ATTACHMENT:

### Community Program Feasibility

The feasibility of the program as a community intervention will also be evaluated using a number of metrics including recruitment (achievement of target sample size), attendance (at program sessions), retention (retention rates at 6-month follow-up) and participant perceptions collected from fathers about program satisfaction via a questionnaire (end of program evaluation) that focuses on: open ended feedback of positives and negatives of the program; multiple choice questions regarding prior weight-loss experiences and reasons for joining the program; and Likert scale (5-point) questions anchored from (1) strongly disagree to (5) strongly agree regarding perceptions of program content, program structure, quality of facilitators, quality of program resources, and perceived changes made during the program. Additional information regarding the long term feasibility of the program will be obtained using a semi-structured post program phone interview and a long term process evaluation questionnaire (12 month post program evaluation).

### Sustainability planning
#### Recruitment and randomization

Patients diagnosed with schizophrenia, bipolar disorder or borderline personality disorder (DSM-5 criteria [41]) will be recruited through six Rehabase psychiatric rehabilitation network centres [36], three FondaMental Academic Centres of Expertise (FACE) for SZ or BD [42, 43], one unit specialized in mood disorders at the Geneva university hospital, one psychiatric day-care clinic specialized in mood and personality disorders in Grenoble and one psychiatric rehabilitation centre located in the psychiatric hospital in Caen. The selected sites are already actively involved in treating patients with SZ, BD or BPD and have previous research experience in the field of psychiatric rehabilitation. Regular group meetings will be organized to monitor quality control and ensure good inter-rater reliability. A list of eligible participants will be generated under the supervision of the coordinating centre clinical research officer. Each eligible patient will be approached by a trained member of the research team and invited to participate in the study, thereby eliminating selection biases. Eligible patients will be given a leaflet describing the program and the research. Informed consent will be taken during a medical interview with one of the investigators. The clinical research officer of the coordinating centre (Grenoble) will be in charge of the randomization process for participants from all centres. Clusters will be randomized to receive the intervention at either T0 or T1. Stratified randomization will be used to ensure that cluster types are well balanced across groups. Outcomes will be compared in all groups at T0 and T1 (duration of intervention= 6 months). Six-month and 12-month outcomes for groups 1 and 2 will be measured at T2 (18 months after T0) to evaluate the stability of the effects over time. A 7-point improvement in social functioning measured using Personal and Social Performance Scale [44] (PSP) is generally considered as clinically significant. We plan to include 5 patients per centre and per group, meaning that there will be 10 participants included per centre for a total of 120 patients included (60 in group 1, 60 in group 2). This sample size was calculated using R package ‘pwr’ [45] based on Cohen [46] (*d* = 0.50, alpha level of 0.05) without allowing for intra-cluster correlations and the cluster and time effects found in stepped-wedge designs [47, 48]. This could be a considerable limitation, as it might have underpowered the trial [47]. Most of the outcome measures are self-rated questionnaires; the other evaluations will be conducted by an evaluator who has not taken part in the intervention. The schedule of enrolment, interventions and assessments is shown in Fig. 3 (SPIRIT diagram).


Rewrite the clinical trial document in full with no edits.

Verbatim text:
### Community Program Feasibility

The feasibility of the program as a community intervention will also be evaluated using a number of metrics including recruitment (achievement of target sample size), attendance (at program sessions), retention (retention rates at 6-month follow-up) and participant perceptions collected from fathers about program satisfaction via a questionnaire (end of program evaluation) that focuses on: open ended feedback of positives and negatives of the program; multiple choice questions regarding prior weight-loss experiences and reasons for joining the program; and Likert scale (5-point) questions anchored from (1) strongly disagree to (5) strongly agree regarding perceptions of program content, program structure, quality of facilitators, quality of program resources, and perceived changes made during the program. Additional information regarding the long term feasibility of the program will be obtained using a semi-structured post program phone interview and a long term process evaluation questionnaire (12 month post program evaluation).

### Sustainability planning
#### Recruitment and randomization

Patients diagnosed with schizophrenia, bipolar disorder or borderline personality disorder (DSM-5 criteria [41]) will be recruited through six Rehabase psychiatric rehabilitation network centres [36], three FondaMental Academic Centres of Expertise (FACE) for SZ or BD [42, 43], one unit specialized in mood disorders at the Geneva university hospital, one psychiatric day-care clinic specialized in mood and personality disorders in Grenoble and one psychiatric rehabilitation centre located in the psychiatric hospital in Caen. The selected sites are already actively involved in treating patients with SZ, BD or BPD and have previous research experience in the field of psychiatric rehabilitation. Regular group meetings will be organized to monitor quality control and ensure good inter-rater reliability. A list of eligible participants will be generated under the supervision of the coordinating centre clinical research officer. Each eligible patient will be approached by a trained member of the research team and invited to participate in the study, thereby eliminating selection biases. Eligible patients will be given a leaflet describing the program and the research. Informed consent will be taken during a medical interview with one of the investigators. The clinical research officer of the coordinating centre (Grenoble) will be in charge of the randomization process for participants from all centres. Clusters will be randomized to receive the intervention at either T0 or T1. Stratified randomization will be used to ensure that cluster types are well balanced across groups. Outcomes will be compared in all groups at T0 and T1 (duration of intervention= 6 months). Six-month and 12-month outcomes for groups 1 and 2 will be measured at T2 (18 months after T0) to evaluate the stability of the effects over time. A 7-point improvement in social functioning measured using Personal and Social Performance Scale [44] (PSP) is generally considered as clinically significant. We plan to include 5 patients per centre and per group, meaning that there will be 10 participants included per centre for a total of 120 patients included (60 in group 1, 60 in group 2). This sample size was calculated using R package ‘pwr’ [45] based on Cohen [46] (*d* = 0.50, alpha level of 0.05) without allowing for intra-cluster correlations and the cluster and time effects found in stepped-wedge designs [47, 48]. This could be a considerable limitation, as it might have underpowered the trial [47]. Most of the outcome measures are self-rated questionnaires; the other evaluations will be conducted by an evaluator who has not taken part in the intervention. The schedule of enrolment, interventions and assessments is shown in Fig. 3 (SPIRIT diagram).